Vendors look to take kitchen tiers to next level
Gary Evans -- Furniture Today, December 3, 2001
The next hot trend in windows is not a particular color or construction, but rather kitchen tiers (or novelty tiers, as many are now calling them), a category which has been around for years and is suddenly enjoying a renaissance among manufacturers.
Many manufacturers have seen accelerated growth in the kitchen tier segment over the last several months. The growth can be attributed to two chief factors: consumers who look to redecorate in the least expensive way generally start with windows; and kitchen tiers expanding beyond the kitchen.
According to Carl Goldstein, senior vp for the New York-based S. Lichtenberg & Co., the category has historically done well but suffered when the window topper business took center stage roughly a decade ago. Now that the demand for toppers has dropped, tiers have risen to prominence.
"I would say that, at the mass market level, the novelty tier curtain business probably represents 25 percent of the soft window coverings business," Goldstein said. "Retailers are revisiting the area and devoting the space they used to give to toppers back to novelty tiers."
Goldstein said Lichtenberg is putting a lot of emphasis into this aspect of its business, including unveiling eight new tier constructions this past market as opposed to the usual one or two for market.
"That part of the business was being grossly neglected, not just by us but by everybody," he said. "There's tremendous value available to customers now because of the much more labor-intensified products."
Wendy Keryk, president of the windows division of New York-based Richloom Home Fashions, said tiers "aren't cutesy kitchen looks anymore." As such, Richloom introduced eight new tiers also, several which offer unique fabrications that go beyond the ever-popular polyester/cotton construction and venture into better fabrics and constructions such as jacquards.
"They're more sophisticated now," Keryk said, adding that tiers are a perfect supplemental business to panels because they may be coordinated with the looks offered in that segment.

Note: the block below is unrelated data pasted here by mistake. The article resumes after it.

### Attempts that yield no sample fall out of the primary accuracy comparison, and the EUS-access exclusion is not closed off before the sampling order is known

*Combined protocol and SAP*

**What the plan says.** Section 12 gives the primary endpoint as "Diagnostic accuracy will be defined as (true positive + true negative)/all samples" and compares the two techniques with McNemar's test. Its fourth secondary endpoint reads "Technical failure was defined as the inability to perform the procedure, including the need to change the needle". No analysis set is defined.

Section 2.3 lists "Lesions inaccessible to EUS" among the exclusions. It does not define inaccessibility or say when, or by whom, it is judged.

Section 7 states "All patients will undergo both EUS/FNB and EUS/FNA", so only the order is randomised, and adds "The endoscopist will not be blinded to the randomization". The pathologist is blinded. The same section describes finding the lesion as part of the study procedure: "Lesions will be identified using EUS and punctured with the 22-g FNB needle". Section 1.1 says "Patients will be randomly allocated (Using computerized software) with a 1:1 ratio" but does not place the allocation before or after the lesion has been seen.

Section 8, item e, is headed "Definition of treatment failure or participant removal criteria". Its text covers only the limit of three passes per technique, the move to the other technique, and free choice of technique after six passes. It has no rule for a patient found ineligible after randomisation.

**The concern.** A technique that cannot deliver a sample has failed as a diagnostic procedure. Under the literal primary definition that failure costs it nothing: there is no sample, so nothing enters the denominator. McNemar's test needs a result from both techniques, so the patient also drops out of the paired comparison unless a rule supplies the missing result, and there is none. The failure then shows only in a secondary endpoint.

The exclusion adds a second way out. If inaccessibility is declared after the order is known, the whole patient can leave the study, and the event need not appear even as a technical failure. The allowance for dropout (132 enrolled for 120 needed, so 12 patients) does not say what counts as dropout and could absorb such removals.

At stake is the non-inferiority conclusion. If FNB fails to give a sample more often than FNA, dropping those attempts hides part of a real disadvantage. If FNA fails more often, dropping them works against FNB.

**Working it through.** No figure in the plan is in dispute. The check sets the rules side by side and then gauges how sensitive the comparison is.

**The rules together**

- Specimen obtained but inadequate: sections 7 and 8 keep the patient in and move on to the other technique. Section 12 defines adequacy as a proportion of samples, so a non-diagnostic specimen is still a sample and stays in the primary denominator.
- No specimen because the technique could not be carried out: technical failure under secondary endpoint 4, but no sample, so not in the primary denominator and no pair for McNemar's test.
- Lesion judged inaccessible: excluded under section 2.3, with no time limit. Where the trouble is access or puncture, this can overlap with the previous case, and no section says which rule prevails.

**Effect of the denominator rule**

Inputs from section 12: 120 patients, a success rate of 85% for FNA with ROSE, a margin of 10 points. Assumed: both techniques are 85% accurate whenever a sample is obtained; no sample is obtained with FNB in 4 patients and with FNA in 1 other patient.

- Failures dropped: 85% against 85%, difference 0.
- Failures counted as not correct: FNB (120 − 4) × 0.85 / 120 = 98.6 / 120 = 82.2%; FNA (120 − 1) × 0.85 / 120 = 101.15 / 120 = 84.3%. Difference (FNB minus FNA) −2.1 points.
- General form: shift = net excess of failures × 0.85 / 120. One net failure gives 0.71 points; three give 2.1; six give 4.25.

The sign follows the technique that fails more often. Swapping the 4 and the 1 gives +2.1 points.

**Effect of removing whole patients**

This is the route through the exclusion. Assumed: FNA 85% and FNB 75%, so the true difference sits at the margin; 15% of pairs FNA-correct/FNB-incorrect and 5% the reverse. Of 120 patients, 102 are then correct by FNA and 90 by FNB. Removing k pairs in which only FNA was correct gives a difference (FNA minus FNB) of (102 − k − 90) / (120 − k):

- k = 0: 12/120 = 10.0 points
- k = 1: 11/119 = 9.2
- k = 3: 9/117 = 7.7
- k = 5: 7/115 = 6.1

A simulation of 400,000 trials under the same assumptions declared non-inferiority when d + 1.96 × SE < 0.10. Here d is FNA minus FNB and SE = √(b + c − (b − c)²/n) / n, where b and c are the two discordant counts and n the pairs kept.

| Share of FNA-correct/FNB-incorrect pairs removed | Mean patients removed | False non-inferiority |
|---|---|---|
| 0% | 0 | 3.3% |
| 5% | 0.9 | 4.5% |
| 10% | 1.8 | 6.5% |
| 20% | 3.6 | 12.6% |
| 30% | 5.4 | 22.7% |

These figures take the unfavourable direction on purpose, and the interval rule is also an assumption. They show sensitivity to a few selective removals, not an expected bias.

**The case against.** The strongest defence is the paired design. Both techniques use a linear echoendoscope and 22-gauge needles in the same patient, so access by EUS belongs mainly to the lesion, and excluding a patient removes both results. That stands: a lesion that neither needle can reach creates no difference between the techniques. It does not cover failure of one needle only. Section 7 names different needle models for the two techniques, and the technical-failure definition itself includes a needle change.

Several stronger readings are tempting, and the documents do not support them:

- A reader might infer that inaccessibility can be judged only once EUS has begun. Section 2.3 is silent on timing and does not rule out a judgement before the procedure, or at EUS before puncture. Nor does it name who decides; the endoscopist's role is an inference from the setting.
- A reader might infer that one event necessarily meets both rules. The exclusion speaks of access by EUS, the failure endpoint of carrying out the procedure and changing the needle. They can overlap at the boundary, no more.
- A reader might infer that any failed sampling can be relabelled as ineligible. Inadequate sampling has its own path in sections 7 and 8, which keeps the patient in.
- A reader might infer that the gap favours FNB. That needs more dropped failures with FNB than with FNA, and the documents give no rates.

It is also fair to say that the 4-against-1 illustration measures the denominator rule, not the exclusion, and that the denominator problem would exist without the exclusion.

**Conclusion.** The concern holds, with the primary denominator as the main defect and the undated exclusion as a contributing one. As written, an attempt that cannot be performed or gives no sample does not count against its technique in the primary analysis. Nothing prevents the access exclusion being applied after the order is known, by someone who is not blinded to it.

For Arley Corp. and Stone-Cline Home Fashions, both also based here, tiers have always been a large part of their respective businesses, and both have seen more interest from retailers.
"Some retailers are picking up on that product line where in the past they had a very limited assortment in that category," said Jerry Pittman, executive vp of Arley. Pittman went on to say that many retailers are using the broad selection of product of the now-defunct Bradlees and Ward's as merchandising models.
"Customers want other prints and patterns that can go into other areas of the home," said Denise Stoughton, director of product design and development for Stone-Cline, which debuted five new tiers this fall. "So we've diversified the category with voile and attached flowers and a lot more of the novelty-type items."
According to all four, the popular retail price point for tiers continues to hover around the $9.99 mark, with some tiers ranging upward due to more embellished designs. Although it may seem like a small-ticket purchase, Goldstein said many consumers look for swag and valances to complement their tier selection, thus driving up the overall sale.
Although tiers are appearing in other rooms, such as dens, family rooms and home offices, Pittman believes kitchen-oriented designs such as lighthouses, farm scenes, birdhouses, scrolling flowers and fruits remain the driving forces behind the category.
"Today, you can make them more fashionable thanks to embellishments," Goldstein added, "and just by themselves they almost give consumers a reason to change their curtains."
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